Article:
I should like the Minister to give the House an assurance that the regulations which would be issued under Clause 78 will implement the agreement reached in the working party. I am almost convinced that the answer must be in the affirmative.

Lord Brabazon of Tara

My Lords, as my noble friend said when moving the amendment, this would include on the face of the Bill the agreed proportions in which the costs of diversionary works associated with major highway works are to be borne by the authorities and the undertakers. Following a suggestion in the Government's response to the Horne Report, lengthy negotiations took place between the parties concerned. It was eventually agreed that 82 per cent. of the costs of diversionary works should be borne by the authority promoting the works and 18 per cent. by the undertaker affected by them. The Government have made clear that the proportions of 82 per cent. and 18 per cent. will be prescribed in the first regulations to be made under this clause. I can give that assurance to my noble friend and to the noble Lord, Lord Clinton-Davis.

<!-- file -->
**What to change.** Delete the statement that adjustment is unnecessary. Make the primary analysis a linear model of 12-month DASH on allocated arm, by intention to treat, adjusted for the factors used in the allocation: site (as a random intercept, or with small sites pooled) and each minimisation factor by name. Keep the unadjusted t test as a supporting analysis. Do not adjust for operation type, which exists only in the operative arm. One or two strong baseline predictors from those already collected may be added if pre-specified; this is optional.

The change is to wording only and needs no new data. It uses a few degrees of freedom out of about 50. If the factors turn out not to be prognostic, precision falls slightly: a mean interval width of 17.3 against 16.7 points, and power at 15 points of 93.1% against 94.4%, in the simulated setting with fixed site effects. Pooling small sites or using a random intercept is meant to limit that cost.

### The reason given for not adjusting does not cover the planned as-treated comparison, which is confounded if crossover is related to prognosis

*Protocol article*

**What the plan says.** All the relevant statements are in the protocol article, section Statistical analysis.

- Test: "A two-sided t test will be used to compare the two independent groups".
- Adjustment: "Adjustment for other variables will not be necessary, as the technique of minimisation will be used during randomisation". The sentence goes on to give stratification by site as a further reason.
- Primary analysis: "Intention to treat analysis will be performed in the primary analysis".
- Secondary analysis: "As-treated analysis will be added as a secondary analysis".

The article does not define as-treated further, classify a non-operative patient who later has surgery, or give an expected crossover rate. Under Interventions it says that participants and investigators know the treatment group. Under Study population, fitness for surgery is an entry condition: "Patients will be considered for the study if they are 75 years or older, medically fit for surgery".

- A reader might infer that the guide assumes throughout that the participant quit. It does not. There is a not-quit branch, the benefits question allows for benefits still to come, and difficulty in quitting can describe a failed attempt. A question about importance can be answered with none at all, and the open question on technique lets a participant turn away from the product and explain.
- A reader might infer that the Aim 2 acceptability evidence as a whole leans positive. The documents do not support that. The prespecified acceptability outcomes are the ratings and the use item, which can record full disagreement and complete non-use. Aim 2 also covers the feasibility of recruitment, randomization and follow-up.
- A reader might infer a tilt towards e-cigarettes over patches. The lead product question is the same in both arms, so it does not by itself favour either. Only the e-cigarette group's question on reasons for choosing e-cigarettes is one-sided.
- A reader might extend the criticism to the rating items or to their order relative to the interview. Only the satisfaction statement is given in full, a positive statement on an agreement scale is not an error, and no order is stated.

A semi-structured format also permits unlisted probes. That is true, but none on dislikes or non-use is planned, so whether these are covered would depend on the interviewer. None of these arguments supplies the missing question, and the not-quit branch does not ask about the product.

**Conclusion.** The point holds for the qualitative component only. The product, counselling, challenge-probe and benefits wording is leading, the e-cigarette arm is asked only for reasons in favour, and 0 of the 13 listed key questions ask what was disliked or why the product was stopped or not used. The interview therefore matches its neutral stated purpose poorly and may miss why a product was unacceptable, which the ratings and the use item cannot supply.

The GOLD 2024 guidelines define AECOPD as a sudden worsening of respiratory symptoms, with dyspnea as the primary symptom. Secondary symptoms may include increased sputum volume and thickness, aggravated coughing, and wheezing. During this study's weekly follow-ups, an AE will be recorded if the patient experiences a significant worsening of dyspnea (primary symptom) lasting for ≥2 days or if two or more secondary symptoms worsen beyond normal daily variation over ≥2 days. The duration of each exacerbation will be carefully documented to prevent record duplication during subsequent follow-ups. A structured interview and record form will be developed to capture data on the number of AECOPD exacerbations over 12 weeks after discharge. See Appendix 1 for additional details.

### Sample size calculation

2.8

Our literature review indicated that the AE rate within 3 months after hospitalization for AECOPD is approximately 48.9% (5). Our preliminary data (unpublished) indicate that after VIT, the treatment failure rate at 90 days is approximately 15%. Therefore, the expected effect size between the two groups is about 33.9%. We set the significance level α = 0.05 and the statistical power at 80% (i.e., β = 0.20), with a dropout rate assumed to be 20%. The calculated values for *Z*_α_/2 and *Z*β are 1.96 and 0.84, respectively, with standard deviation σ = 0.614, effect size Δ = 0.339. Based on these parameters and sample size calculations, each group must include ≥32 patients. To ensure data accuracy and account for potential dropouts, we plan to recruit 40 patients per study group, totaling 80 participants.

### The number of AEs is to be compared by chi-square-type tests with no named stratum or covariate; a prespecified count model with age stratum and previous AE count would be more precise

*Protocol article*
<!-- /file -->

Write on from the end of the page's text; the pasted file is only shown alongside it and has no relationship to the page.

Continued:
However—and here I agree with the noble Lord, Lord Clinton-Davis—by including this provision on the face of the Bill, the amendment would have the unwelcome effect of making it very difficult to alter these proportions if it proved necessary or desirable to do so at a future date. The ability to prescribe these in regulations would retain a degree of flexibility which has been repeated elsewhere in the Bill.

With that assurance I hope that my noble friend will agree to withdraw his amendments.

Lord Tordoff

My Lords, before the noble Lord sits down, I take it that any subsequent variation would be anticipated to be by agreement between the parties; but if there were no agreement, would the arbitration provisions apply? I wonder whether the Minister could answer that.

Lord Brabazon of Tara

My Lords, I cannot give a categorical answer to that now. I would rather reflect on it. My impression is that they would. I hope that any change in the proportions would be made by agreement between the parties. I understand the negotiations were long and in no way easy, as may have been the impression given this afternoon. But I should prefer to check on the point made by the noble Lord.

Lord Brougham and Vaux

My Lords, I should like to thank the noble Lord, Lord Clinton-Davis, for his initial support for my amendment. I quite understand the problem that if something goes wrong we should need more legislation. That is the last thing we want, with the burden we have had in the past few years.

I thank my noble friend for his assurances. I am sure that everybody would be satisfied with the assurances that have been given. This has been a useful debate, and I beg leave to withdraw the amendment.

Amendment, by leave, withdrawn.